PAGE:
Vinegar Girl is the latest in a series commissioned by Hogarth Press to commemorate the 400th anniversary of Shakespeare‘s death. We are firmly in Anne Tyler territory here, the action takes place in Baltimore. Kate Battista is a pre-school teacher’s assistant, acerbic and blunt to the point of rudeness; she is loved by her pupils, held at arms length by her fellow teachers and disliked by the parents, largely because she tells them like it is, rather than what they want to hear about darling Jameesha or Emma.
Kate’s father is a nerdy, needy research professor looking into autoimmune systems and his assistant Pyotr has a Green Card issue, his visa will run out in three months.
So, Doctor Battista has an idea…do you see where we are going here? Does this clue help – Kate has a younger sister, prettier, flirtier and boy-mad called Bunny (which surely cannot be her real name, could it be Bianca?)
Yes, the penny drops. This is The Taming of the Shrew reformatted. It has all the lightness of touch, the humour and the rapier sharp wit of Kate, without some of the cruelty. Yes, Pyotr arrives late and badly dressed for the wedding, but there is a reason and we are party to it; there is a banquet and there is a speech and finally there is a kiss. This is the third in the series.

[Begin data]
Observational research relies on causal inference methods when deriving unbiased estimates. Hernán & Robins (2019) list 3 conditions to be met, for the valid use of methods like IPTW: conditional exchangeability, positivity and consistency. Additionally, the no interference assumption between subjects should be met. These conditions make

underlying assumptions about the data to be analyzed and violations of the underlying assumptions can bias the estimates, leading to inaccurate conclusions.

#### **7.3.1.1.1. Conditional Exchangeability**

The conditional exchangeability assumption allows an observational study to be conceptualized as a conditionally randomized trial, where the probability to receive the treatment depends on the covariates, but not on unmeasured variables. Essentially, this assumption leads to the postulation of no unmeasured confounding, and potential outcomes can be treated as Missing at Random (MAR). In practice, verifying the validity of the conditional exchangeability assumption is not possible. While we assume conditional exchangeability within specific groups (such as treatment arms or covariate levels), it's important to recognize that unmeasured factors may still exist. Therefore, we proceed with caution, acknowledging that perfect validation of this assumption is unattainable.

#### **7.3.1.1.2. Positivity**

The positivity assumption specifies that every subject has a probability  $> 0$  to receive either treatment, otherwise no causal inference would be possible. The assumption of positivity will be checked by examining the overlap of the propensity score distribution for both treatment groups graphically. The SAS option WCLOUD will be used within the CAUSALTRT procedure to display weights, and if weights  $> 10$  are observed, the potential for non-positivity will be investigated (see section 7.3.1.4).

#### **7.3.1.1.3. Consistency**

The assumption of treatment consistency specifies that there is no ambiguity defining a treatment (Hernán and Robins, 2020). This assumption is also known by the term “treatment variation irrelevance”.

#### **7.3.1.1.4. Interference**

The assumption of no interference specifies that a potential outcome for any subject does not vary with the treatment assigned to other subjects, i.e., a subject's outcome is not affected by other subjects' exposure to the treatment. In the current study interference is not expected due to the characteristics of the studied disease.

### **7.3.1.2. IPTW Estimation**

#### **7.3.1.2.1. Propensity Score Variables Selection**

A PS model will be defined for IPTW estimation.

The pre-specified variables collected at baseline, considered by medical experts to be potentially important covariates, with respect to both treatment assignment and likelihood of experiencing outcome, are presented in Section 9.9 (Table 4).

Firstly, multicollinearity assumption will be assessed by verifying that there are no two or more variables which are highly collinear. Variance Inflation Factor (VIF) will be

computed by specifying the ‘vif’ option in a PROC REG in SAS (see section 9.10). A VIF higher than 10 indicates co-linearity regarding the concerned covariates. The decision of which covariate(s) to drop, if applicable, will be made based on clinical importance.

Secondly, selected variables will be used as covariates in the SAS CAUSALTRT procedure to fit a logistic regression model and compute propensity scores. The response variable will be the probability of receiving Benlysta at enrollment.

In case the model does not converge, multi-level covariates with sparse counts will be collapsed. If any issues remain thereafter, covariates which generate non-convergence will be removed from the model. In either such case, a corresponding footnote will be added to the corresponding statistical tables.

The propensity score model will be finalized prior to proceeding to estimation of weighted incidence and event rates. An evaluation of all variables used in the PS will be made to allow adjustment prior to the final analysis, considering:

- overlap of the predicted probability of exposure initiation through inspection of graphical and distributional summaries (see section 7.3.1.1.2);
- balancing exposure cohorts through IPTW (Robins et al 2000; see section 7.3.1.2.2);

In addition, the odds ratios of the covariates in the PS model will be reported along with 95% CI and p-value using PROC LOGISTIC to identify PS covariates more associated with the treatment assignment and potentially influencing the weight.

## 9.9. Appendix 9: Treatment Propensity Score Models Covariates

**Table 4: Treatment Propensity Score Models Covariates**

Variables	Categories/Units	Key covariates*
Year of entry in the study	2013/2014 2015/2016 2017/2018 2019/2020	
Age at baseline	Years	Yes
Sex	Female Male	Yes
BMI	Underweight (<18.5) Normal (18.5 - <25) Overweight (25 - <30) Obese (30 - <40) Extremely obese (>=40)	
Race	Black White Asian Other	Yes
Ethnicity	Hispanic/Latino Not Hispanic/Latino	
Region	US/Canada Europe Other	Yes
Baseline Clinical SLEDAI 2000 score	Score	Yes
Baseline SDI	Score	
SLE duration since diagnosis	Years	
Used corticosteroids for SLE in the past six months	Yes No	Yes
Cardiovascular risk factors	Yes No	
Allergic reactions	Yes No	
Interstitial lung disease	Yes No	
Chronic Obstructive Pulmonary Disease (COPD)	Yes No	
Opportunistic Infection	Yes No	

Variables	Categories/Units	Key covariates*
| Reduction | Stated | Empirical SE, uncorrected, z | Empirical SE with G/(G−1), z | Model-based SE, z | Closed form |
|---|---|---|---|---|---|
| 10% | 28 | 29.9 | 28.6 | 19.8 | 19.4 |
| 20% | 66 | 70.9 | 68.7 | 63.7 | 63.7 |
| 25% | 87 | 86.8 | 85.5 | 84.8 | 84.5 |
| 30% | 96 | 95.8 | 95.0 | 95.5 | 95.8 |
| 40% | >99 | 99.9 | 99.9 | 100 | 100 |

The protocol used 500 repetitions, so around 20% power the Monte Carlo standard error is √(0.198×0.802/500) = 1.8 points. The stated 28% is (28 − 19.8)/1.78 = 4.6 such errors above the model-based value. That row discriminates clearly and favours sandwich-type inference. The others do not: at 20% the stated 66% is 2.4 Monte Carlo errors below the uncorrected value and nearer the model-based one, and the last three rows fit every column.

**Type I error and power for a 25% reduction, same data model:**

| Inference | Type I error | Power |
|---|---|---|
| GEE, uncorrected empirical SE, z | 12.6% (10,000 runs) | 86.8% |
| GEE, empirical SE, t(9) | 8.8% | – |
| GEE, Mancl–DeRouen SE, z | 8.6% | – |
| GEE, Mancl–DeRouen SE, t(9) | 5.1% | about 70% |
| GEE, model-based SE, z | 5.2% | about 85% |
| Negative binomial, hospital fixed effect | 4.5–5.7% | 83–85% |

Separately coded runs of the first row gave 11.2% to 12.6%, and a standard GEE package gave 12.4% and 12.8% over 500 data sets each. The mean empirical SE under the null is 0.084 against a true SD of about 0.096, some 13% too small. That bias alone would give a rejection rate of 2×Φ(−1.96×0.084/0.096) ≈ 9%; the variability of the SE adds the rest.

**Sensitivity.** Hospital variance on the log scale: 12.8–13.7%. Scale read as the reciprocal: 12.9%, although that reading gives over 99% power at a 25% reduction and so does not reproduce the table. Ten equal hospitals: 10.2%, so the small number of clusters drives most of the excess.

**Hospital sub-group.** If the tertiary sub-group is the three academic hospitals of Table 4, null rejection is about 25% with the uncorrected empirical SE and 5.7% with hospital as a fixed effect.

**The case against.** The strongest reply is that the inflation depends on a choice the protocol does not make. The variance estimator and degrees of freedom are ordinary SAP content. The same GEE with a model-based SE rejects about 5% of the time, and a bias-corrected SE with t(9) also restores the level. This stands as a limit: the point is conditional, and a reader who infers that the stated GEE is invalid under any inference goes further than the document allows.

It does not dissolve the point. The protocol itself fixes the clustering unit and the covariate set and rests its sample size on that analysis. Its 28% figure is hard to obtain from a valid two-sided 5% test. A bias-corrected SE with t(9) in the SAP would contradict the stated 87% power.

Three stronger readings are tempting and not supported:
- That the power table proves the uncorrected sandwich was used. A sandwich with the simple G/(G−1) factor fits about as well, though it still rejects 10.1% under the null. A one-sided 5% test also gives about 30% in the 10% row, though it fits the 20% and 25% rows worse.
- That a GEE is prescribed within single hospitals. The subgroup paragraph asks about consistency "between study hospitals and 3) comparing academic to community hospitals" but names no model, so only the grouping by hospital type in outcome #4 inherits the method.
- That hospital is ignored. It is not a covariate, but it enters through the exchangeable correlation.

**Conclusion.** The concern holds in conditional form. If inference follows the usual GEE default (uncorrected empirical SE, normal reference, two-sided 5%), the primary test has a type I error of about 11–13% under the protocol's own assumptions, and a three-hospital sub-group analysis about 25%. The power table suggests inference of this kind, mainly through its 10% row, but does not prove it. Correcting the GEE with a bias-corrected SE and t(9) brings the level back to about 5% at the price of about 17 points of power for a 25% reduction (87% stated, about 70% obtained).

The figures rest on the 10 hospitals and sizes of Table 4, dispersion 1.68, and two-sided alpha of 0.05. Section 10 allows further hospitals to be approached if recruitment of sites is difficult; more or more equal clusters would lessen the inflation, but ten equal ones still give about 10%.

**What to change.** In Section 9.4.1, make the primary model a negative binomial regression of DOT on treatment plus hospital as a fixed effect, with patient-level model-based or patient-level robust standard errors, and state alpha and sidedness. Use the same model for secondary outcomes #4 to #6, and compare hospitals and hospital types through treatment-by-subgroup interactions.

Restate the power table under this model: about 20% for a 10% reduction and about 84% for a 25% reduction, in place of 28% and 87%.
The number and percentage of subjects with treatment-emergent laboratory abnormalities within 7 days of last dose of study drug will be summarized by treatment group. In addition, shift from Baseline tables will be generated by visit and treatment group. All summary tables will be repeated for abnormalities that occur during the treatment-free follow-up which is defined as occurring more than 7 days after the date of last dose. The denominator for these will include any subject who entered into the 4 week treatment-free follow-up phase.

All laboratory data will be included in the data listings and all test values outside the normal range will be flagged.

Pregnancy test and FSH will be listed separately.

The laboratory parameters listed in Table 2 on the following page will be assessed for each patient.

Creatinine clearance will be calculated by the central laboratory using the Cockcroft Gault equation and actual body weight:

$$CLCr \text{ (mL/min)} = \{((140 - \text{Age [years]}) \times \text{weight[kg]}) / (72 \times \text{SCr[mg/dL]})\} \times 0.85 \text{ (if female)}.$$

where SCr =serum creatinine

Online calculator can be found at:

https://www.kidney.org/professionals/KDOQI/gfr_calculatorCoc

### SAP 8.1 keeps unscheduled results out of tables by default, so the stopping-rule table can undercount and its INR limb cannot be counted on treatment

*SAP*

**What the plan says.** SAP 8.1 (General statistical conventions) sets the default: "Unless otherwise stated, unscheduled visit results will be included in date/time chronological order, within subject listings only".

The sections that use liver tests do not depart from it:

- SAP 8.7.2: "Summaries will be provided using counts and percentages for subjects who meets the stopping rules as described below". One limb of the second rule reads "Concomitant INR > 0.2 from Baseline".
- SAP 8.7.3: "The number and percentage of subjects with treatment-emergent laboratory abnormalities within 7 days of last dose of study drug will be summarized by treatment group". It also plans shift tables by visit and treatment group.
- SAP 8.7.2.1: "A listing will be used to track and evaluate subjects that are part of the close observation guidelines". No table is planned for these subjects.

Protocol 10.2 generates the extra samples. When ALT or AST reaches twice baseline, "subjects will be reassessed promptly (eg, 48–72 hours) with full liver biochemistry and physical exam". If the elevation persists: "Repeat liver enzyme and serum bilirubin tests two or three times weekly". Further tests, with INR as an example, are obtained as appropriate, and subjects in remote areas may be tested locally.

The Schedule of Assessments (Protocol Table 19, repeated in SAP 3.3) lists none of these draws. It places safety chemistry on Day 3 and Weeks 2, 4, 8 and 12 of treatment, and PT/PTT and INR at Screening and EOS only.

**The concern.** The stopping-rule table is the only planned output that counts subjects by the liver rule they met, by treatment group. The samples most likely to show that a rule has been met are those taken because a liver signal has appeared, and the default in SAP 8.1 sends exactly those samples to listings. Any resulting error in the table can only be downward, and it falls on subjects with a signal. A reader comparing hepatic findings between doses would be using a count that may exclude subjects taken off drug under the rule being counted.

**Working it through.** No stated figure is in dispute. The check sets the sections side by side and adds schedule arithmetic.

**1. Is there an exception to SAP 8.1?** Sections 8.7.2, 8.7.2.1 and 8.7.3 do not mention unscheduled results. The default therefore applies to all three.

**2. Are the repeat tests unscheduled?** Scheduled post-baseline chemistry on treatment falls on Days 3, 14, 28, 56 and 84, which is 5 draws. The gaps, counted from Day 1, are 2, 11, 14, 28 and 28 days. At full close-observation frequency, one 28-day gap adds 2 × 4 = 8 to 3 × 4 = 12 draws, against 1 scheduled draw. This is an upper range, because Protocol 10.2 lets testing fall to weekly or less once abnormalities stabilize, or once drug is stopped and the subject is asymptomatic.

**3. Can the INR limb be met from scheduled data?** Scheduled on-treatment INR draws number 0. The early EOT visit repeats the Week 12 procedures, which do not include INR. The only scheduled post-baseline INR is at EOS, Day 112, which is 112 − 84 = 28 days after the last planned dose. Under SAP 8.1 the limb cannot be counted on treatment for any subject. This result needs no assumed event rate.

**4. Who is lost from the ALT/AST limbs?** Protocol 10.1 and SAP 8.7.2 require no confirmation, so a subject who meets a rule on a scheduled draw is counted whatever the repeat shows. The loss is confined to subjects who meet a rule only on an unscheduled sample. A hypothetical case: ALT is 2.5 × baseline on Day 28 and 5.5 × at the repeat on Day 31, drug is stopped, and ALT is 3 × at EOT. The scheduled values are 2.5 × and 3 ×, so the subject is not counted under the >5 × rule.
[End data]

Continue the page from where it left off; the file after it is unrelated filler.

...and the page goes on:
Howard Jacobson got The Merchant of Venice. He took rather a different path, we are definitely in the twenty-first century, but in Shylock is my Name, Shylock is a semi-ghost. He meets Simon Strulovich in the cemetery, Simon is here to look at the new stone over his mother’s grave; Shylock is always here, mourning his wife Leah and regretting the loss of his daughter, Simon has also lost a daughter, he thinks.
As in the play, what has hurt Shylock most is that Jessica has exchanged Leah’s ring for a monkey; Simon has a more complicated view of what his daughter, Beatrice has exchanged. The two men get talking and strike up something of a relationship. The novel explores the various aspects of their lives and backgrounds, the similarities and somewhere along the line they begin to understand each other better and form a remarkable friendship.
There are a great many other characters who in their own ways mirror the ones in the play, and play their parts in the unfolding drama. This book, also set in the United States, has all the hall-marks of Jacobson’s wit, which comes with more than a touch of the Hebrew. Many people, more than those who do not, love and appreciate this often biting humour, it passes me by, I am afraid – but I accept that this is my loss.
The other book published so far in this series is Jeanette Winterson‘s cover version of The Winter’s Tale, this I absolutely loved. In The Gap of Time, she explores many of the same themes as the play: the almost insane jealousy which springs from nowhere, the havoc this causes, the pain of misunderstandings and the possibilities of reconciliation; there are foundlings and there is romance.
This works, mostly because Ms Winterson utterly understands and loves the original and her interpretation, which swings between New Bohemia, USA and London, England brings many of the issues of identity and parenthood sharply into focus. Also, one more or less has to be a troglodyte not to know something of Ms Winterson’s own background and experience which has fed into this marvellously re-worked story.
There are more to come, watch this space…